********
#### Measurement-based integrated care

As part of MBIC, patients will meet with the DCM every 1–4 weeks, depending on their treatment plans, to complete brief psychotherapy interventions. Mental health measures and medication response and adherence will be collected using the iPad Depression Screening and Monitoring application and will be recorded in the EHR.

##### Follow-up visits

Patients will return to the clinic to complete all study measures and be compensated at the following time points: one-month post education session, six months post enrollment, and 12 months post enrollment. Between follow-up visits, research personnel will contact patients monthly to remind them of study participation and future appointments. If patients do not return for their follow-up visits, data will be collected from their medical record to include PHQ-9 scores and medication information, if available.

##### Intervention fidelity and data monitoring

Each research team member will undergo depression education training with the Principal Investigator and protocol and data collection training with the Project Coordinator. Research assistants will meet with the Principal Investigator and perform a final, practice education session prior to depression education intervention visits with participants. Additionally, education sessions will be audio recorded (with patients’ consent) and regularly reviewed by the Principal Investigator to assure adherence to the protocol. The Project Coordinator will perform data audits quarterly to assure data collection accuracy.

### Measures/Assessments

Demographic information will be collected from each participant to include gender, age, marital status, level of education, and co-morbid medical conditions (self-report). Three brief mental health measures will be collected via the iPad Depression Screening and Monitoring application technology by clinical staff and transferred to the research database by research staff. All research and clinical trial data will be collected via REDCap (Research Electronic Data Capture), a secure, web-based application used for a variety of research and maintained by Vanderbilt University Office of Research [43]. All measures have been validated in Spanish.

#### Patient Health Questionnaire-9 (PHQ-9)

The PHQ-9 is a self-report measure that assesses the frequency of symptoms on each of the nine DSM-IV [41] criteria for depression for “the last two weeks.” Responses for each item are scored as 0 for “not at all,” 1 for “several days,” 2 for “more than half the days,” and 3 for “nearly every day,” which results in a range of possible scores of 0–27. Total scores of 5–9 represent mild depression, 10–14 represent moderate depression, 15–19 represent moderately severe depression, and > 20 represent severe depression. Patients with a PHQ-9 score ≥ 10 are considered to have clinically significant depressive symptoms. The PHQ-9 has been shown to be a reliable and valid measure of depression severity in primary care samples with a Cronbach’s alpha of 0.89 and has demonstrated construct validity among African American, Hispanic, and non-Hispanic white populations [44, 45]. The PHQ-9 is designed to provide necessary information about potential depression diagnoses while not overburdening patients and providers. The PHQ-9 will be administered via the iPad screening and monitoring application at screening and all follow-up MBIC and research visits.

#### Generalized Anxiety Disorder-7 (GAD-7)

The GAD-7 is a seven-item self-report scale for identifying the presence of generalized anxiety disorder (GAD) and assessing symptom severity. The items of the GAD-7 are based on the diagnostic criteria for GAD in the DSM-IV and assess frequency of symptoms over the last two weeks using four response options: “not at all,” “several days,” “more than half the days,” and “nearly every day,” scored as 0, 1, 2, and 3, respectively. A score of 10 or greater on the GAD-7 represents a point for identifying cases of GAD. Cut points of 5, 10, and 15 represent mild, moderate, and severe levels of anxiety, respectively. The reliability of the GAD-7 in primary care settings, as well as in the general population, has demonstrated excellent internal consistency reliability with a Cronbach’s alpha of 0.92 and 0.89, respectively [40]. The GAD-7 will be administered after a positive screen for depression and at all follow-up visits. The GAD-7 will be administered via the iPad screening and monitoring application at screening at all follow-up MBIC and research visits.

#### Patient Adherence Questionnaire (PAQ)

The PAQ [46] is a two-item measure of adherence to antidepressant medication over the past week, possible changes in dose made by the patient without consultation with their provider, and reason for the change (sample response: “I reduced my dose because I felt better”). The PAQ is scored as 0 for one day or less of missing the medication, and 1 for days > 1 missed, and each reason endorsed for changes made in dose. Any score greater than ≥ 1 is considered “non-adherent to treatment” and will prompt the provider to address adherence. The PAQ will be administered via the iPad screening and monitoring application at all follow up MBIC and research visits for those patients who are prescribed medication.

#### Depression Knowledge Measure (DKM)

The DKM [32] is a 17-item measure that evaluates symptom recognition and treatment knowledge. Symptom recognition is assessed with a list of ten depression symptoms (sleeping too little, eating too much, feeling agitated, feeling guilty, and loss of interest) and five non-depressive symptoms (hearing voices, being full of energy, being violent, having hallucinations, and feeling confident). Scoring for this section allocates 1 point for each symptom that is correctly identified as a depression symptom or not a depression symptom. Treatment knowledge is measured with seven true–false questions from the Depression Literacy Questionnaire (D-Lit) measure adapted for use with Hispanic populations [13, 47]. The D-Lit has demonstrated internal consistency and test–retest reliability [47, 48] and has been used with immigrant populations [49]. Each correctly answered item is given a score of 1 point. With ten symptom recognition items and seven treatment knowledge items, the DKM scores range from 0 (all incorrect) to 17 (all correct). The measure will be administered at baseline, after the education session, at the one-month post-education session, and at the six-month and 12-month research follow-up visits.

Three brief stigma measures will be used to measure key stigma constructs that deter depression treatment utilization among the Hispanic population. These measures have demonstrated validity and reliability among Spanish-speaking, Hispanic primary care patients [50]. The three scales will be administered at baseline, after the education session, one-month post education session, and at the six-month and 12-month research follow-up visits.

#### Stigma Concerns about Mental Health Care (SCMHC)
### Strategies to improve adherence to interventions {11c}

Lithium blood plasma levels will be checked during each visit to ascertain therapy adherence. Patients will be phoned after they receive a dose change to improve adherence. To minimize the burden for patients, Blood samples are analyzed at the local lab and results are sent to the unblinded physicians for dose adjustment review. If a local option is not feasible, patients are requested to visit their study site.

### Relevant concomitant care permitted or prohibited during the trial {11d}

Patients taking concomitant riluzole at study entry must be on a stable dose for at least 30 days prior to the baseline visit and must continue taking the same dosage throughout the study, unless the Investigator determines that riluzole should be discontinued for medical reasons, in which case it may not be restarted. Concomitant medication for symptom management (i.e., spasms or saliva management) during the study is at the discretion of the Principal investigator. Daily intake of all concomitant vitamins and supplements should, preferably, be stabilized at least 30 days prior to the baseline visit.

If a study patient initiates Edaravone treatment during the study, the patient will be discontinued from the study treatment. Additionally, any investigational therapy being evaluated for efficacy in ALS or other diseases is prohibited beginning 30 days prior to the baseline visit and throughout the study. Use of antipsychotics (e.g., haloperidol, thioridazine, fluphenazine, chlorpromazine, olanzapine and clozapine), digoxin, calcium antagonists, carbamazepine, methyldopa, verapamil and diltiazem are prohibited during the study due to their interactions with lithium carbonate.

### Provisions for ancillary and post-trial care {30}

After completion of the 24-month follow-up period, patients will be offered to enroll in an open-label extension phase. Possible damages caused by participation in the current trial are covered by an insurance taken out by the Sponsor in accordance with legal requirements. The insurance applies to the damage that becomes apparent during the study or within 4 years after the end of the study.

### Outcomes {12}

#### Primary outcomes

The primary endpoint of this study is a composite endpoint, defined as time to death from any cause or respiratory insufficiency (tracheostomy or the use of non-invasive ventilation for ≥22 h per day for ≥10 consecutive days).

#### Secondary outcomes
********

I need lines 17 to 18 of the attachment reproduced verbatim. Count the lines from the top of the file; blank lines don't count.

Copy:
Three brief stigma measures will be used to measure key stigma constructs that deter depression treatment utilization among the Hispanic population. These measures have demonstrated validity and reliability among Spanish-speaking, Hispanic primary care patients [50]. The three scales will be administered at baseline, after the education session, one-month post education session, and at the six-month and 12-month research follow-up visits.

#### Stigma Concerns about Mental Health Care (SCMHC)